Throughout winter’s street-clogging swirl, Keegan Smith was there for Tabitha Meals on Wheels and its clients.
“Every time we called him, he came … We are so thankful to have Keegan,” an executive with the nonprofit says of their fearless volunteer.
For Keegan Smith, 22, it is, quite simply, “a blessing to be a blessing.” A senior at the University of Nebraska-Lincoln, he has been delivering meals for Lincoln-based Tabitha Meals on Wheels since his sophomore year.
Rachel Peterson, a peer mentor in Keegan’s UNL learning community, introduced him to the opportunity.
“She took me along and showed me the way,” Keegan says. When she graduated, he continued to make weekly deliveries.
Tabitha Meals on Wheels serves 500 people (both seniors and young adults with developmental disabilities) daily. The program, supported by a grant from Blue Cross and Blue Shield of Nebraska and part of Tabitha’s comprehensive elder care continuum, relies on 1,200 volunteers annually.
“Volunteers are critical to Tabitha Meals on Wheels,” says Michaela Johanns Young, executive director of the Tabitha Foundation at Tabitha Health. “Not only are volunteers providing that hot, nutritious meal, they’re also providing a safety check. Our volunteers have found people who have fallen or have other health needs that we’ve been able to address.”
Smith makes the rounds on Sunday mornings, a commitment of about two hours a week. He often enlists friends to help. (It’s easier that way – one person navigates, one person drives.) They typically make 10 to 15 stops per route, delivering food and a smile.
“It’s amazing how thankful they are to see you,” Smith says.
In turn, he says he is reminded to be grateful himself – for all that he has and for those who have served him: “My ‘why,’ if you will, is that someone loved and served me first. And, I believe that’s Jesus Christ. … I’ve been blessed to grow up with parents who taught me about Jesus at a young age.”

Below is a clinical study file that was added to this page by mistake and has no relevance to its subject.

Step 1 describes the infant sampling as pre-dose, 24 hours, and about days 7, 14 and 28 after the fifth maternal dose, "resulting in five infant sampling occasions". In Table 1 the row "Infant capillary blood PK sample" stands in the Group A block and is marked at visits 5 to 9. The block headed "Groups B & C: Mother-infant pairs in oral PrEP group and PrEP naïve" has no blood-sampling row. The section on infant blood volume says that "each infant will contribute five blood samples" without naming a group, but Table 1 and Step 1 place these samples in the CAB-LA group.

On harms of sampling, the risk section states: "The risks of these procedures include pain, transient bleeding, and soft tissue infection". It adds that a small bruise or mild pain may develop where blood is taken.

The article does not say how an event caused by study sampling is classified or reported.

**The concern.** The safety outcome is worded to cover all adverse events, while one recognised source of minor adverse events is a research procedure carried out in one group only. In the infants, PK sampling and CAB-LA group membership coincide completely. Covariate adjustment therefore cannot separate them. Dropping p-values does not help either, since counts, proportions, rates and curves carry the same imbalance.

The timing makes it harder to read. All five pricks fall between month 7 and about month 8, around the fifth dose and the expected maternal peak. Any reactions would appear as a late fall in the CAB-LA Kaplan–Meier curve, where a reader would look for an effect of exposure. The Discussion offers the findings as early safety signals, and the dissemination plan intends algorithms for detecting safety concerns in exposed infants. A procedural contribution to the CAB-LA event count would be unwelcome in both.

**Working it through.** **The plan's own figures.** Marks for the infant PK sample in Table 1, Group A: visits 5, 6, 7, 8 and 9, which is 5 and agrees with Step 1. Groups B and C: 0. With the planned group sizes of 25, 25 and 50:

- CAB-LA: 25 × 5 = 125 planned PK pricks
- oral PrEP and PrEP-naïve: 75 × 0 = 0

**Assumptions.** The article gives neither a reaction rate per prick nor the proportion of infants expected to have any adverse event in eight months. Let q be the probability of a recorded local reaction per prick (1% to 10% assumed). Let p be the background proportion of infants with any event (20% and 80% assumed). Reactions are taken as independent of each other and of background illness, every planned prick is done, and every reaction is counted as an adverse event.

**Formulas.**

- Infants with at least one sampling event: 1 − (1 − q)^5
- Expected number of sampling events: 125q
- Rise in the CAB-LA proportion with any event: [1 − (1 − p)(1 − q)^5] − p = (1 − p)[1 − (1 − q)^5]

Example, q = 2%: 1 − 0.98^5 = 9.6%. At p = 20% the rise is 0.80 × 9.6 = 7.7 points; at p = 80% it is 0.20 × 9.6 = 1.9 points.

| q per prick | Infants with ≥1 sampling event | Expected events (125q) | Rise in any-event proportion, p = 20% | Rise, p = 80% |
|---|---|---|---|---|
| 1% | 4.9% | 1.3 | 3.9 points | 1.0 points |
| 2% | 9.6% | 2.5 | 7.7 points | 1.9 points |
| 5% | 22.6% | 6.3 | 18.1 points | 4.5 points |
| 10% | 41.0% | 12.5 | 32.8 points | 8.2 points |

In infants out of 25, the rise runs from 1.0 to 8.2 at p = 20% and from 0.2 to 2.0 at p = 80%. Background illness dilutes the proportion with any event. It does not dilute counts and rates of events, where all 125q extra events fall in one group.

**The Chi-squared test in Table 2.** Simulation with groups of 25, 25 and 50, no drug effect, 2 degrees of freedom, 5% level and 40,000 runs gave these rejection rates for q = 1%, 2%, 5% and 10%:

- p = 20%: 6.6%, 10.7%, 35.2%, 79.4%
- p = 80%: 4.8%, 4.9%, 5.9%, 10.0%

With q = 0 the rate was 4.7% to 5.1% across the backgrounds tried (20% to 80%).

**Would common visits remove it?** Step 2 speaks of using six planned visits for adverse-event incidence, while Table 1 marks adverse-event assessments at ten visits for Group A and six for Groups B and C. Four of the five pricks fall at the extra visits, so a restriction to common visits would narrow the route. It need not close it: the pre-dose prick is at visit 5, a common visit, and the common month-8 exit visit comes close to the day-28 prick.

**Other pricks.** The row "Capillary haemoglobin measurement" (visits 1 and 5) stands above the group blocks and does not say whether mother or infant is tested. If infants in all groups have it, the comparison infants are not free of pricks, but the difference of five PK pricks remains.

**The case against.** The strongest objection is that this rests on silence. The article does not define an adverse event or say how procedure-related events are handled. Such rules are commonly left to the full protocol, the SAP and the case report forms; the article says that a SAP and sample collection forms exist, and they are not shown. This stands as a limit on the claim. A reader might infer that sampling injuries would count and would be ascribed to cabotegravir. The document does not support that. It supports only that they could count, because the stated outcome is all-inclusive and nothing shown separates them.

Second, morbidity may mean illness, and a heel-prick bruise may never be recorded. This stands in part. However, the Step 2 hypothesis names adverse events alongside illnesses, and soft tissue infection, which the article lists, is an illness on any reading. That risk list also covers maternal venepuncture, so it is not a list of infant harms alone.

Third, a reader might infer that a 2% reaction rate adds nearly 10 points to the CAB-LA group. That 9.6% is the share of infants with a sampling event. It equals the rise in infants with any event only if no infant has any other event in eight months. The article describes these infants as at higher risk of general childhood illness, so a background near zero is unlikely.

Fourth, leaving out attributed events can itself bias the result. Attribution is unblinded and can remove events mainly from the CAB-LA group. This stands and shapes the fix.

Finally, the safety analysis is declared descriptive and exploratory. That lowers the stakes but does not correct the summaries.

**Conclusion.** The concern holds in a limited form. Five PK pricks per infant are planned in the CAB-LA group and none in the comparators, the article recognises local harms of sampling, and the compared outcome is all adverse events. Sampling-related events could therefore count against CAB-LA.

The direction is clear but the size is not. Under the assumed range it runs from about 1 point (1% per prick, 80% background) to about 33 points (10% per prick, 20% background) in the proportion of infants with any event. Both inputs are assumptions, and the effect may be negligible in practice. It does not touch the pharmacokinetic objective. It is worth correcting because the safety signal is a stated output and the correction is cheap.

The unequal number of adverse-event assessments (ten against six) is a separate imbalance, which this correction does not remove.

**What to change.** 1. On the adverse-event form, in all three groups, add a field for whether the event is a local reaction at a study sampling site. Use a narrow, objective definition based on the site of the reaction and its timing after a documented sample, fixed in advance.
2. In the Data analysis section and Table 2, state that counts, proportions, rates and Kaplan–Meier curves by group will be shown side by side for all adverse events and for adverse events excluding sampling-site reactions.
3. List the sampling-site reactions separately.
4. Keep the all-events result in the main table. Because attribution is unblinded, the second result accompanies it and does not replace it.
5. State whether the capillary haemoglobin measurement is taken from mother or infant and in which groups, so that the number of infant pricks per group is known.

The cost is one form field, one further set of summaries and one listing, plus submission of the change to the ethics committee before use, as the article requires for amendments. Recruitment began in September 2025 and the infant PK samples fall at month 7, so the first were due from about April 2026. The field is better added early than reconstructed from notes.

Smith’s vibrant call to serve extends beyond community – to country. After graduating in May, the ROTC cadet will be commissioned as a second lieutenant in the U.S. Army. From there, it’s on to Army Logistics University at Fort Lee, Virginia followed by a tour of duty in South Korea. “It’ll be a big change. I’ve never been outside the United States,” he says.
As Smith works toward becoming a transportation officer, he has an even greater appreciation for what Tabitha Meals on Wheels does every day: “Their supply chain management, their logistics and the organization that they’ve set up to do that efficiently is pretty amazing.”
In addition to giving time and effort to Tabitha Meals on Wheels, Smith makes a monthly donation. He credits his dad with teaching him how to be smart with money: “I’m passionate about using that for good.”
Coupled with his service, he knows he’s impacting others – and enriching himself.
“In a way, delivering these meals is selfish because it brings me joy. It fills me up so I can continue on with my week,” he says. “Consistently volunteering has shaped me to become a better leader in the Army and in the classroom; more service-oriented all-around. It sets you on the path to what really matters – and that’s to serve and love people.”